First, let’s notice that there is a direct correlation between the number of
pitches thrown, and the percentage of pitches thrown for strikes.
Presumably, calling more strikes would indeed lower pitch counts. Next,
notice that run scoring rises as pitch counts rise. Neither phenomenon is
particularly unexpected, but the strength of the relationship may not be
obvious until you see the data for yourself. A chart makes the point more
strongly:



Run scoring rises roughly linearly with total pitch count, while the
relationship between pitch count and strike percentage looks slightly
nonlinear, but again clearly showing the intuitive result that higher pitch
counts are associated with throwing fewer strikes.

Returning to Nate’s question and suspected result, the implication of this
analysis is that reducing overall pitch counts by increasing the strike
percentage to the required level would actually have a significant impact on
the game. Interpolating from the table given above, to obtain a 270 average
pitch-count, the percentage of strikes called would need to increase from
the current 62.5% to about 63%. Half a percent sounds like a small amount,
but the impact is significant. Run scoring would decrease from the current
4.95 RA to an expected 4.10 RA, a level not seen since the early 1990s.

But what of the other supposed benefit of speeding up games? How much time
would we expect to be shaved off the average length of a game if we reduced
the pitch counts? Again, there’s a clear relationship between pitch counts
and the time it takes to play a nine-inning major-league game.



Shortening the time between innings and reducing the number of warmup tosses
a pitcher gets may help keep the game moving, but one of the best ways to
complete a game in less than three hours is to have pitchers who work
efficiently. Interpolating the data in the table again, cutting pitch counts
from 285 to 270 should knock about nine minutes off the length of a typical
nine-inning game, bringing the average down to a lean two hours, 47 minutes.

So, if you believe that a 5% reduction in game time, and a 17% reduction in
scoring, is a big change in the character of the game, then Nate’s
suspicions are a little off: reducing pitch counts would have a big effect
on baseball. Calling fractionally more strikes would single-handedly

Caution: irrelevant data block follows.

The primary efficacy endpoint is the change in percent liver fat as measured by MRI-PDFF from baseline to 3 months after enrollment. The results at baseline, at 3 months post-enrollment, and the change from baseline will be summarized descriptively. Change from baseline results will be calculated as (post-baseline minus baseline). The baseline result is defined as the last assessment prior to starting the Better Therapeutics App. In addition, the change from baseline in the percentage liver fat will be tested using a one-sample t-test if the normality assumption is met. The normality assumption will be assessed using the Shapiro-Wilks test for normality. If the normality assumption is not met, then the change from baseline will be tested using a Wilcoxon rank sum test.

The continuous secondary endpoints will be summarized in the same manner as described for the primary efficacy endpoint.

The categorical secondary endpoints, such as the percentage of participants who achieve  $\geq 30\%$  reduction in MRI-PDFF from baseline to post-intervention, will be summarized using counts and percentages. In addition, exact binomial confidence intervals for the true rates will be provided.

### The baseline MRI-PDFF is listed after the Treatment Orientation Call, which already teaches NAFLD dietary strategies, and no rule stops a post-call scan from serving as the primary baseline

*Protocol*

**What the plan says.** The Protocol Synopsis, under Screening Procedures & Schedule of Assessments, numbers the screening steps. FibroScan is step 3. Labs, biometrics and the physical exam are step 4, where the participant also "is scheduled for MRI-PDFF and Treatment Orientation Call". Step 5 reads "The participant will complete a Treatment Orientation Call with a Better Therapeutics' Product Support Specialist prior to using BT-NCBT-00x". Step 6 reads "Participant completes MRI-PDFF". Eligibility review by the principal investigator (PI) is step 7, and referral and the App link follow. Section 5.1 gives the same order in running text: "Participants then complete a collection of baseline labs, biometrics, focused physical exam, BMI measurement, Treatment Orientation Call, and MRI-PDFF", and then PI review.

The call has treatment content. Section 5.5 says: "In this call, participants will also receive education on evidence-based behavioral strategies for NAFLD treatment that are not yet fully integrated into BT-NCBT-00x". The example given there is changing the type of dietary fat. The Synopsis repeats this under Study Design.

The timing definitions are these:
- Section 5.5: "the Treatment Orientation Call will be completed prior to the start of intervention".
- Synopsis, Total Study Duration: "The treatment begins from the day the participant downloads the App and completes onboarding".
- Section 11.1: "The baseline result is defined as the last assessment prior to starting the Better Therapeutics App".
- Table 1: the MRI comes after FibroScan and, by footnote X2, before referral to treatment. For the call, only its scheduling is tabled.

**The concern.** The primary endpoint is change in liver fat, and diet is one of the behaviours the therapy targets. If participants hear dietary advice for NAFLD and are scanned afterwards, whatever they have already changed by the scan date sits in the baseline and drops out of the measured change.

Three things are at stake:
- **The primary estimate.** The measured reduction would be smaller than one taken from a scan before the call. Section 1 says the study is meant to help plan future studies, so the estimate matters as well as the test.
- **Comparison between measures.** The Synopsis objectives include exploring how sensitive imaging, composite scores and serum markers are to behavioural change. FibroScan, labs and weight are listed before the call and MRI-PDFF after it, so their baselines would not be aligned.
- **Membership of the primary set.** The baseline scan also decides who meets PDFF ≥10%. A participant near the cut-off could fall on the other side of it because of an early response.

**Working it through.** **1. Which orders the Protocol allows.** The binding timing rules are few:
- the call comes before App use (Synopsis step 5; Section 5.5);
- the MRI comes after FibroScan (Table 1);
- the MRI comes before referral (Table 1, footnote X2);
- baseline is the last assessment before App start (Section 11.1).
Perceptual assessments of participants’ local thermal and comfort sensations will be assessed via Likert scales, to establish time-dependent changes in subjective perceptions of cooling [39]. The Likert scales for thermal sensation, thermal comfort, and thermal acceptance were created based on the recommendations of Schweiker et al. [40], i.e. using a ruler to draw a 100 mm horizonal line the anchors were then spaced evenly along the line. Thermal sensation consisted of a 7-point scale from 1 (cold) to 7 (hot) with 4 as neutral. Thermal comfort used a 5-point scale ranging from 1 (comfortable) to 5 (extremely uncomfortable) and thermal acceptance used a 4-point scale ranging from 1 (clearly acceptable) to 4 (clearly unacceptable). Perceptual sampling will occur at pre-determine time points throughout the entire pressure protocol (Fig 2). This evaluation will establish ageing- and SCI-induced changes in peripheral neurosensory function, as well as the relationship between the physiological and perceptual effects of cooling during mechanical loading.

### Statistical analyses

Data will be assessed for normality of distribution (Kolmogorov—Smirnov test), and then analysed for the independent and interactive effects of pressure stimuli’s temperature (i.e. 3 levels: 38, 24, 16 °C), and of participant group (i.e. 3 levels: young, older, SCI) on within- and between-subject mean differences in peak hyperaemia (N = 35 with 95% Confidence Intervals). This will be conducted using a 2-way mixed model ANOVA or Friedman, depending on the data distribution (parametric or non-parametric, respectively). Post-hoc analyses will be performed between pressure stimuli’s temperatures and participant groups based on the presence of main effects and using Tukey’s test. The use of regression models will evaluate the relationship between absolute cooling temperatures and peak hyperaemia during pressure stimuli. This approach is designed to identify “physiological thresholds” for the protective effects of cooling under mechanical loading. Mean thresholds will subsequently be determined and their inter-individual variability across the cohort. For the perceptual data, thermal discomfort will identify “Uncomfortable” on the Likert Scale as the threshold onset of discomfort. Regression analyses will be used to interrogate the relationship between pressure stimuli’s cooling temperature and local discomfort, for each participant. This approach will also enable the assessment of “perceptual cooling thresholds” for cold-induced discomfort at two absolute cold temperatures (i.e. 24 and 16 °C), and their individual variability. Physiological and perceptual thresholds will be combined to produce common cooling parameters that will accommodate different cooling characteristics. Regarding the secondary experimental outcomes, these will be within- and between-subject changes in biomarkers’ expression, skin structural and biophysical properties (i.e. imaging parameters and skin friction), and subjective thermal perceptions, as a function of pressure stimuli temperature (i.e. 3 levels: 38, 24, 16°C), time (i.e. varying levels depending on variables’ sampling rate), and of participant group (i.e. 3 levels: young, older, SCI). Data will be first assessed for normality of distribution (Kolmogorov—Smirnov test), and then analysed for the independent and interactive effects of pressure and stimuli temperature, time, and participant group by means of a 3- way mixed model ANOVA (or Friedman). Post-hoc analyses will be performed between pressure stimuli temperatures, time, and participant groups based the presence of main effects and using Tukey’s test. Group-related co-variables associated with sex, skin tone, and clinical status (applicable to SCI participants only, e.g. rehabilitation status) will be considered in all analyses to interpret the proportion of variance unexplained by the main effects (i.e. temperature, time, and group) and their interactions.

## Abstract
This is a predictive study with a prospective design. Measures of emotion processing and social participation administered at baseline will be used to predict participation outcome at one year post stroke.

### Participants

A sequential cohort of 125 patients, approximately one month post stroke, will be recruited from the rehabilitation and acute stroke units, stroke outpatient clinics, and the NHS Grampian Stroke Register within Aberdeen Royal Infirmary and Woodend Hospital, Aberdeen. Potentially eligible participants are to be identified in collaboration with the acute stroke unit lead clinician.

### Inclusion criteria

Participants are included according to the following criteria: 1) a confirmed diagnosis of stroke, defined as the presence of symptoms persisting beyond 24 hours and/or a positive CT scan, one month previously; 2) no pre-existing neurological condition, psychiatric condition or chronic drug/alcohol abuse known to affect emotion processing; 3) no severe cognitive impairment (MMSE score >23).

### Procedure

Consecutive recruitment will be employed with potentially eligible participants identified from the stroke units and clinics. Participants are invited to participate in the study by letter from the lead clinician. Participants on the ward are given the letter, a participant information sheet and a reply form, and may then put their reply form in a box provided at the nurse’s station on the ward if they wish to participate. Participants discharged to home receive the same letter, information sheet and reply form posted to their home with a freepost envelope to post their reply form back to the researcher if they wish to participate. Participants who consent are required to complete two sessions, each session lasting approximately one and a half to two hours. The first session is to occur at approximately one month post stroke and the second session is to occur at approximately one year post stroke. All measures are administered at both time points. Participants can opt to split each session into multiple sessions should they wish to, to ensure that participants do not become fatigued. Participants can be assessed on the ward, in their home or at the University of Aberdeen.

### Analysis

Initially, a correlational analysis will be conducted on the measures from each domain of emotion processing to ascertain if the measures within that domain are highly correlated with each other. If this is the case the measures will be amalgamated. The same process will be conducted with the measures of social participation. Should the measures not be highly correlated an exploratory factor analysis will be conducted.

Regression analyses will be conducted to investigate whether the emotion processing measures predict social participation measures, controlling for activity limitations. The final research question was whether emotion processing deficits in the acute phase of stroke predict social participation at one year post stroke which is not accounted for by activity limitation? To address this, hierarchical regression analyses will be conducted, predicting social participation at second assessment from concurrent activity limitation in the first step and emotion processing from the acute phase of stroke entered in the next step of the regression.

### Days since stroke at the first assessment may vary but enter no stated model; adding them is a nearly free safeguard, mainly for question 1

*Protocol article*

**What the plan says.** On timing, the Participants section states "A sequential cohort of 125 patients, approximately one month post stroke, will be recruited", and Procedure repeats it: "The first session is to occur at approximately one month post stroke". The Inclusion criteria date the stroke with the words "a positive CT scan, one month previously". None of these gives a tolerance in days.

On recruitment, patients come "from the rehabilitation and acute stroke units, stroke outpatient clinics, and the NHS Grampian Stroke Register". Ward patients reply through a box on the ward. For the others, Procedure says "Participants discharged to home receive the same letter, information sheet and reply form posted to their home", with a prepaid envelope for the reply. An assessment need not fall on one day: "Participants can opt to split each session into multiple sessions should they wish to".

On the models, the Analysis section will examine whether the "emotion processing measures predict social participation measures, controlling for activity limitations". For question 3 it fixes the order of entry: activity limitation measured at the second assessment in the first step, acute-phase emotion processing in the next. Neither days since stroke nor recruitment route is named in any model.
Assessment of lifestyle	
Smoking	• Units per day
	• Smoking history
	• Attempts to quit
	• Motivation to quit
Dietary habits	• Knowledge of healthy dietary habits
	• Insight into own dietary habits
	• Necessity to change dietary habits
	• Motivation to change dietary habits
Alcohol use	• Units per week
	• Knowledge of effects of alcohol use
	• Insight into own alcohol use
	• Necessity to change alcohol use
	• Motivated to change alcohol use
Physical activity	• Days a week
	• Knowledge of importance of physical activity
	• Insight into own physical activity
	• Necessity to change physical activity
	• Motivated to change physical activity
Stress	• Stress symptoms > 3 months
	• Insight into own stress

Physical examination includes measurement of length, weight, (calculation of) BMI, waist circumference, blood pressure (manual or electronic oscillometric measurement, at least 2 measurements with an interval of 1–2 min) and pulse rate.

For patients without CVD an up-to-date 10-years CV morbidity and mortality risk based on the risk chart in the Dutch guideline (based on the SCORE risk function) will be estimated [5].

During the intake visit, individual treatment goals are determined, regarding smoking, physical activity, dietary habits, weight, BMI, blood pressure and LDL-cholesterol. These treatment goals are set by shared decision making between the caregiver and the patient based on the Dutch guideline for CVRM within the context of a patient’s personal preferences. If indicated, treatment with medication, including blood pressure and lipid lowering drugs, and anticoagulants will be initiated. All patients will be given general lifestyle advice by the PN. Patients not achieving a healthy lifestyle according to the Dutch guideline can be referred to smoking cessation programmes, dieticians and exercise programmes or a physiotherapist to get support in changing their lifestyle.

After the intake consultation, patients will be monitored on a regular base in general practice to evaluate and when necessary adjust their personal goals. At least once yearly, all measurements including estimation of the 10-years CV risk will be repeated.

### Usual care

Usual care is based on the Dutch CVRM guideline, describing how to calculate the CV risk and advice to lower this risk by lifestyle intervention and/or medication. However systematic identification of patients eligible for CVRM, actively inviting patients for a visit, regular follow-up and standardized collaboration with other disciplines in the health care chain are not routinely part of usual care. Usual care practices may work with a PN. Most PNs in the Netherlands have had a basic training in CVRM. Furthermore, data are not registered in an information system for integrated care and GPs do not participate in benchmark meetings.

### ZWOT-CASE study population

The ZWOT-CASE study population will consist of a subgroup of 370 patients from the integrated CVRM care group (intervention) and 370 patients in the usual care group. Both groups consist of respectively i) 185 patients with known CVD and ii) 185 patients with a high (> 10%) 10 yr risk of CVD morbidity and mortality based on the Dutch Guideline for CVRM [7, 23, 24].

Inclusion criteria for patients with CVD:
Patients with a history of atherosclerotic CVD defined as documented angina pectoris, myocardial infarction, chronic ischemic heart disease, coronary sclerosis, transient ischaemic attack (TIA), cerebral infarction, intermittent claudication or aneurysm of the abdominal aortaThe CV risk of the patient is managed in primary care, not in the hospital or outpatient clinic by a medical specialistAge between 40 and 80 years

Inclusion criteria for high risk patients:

counteract the offensive explosion of the mid-to-late 1990’s.

As usual, some big caveats apply to this analysis. First, I’m assuming that
since games around 285 pitches are an adequate model for a league that
averages 285 pitches, that a similar relationship exists for other offensive
and pitch-count levels. Second, I’m really analyzing the effect of games in
which the current umpiring style produced a certain percentage of strikes,
with a presumably random distribution of strikes within the strike zone. If
umpires change what they consider to be a strike (calling them strikes where
they used to be balls), the impact on the game could be considerably
different from the approximation used here. It’s the borderline pitches that
will change from balls to strikes, so you’re adding more strikes in a
decidedly non-random fashion. Since those pitches are probably harder to
hit, the batter may be put at even more of a disadvantage than shown here.

On the other hand, we’re also not considering how batters and pitchers might
react to the new strike zone. Would batters become more aggressive earlier
in the count, and drive pitch counts further down as a side effect, but
without actually lowering offense anymore than expected? Would pitchers and
catchers change how they work a batter, relying more on nibbling at the
fringes of a generous strike zone, and less on challenging them in a tiny
zone in the batter’s wheelhouse? How long would such a strike zone last?
Would pitchers, benefiting from lower workloads, get less tired between
starts, and be stronger in each outing than before? Is there a feedback
effect that would tip the scales more and more towards reduced run scoring,
or would there be counterbalances that would pull the game back towards
high-offense, long-running games?

While this analysis doesn’t provide answers to all of those questions, it
does suggest that the implications of even a 15-pitch reduction would be
significant, and thus changes towards that goal should not be taken lightly.

Keith Woolner is an author of Baseball Prospectus. You can contact him by
clicking here.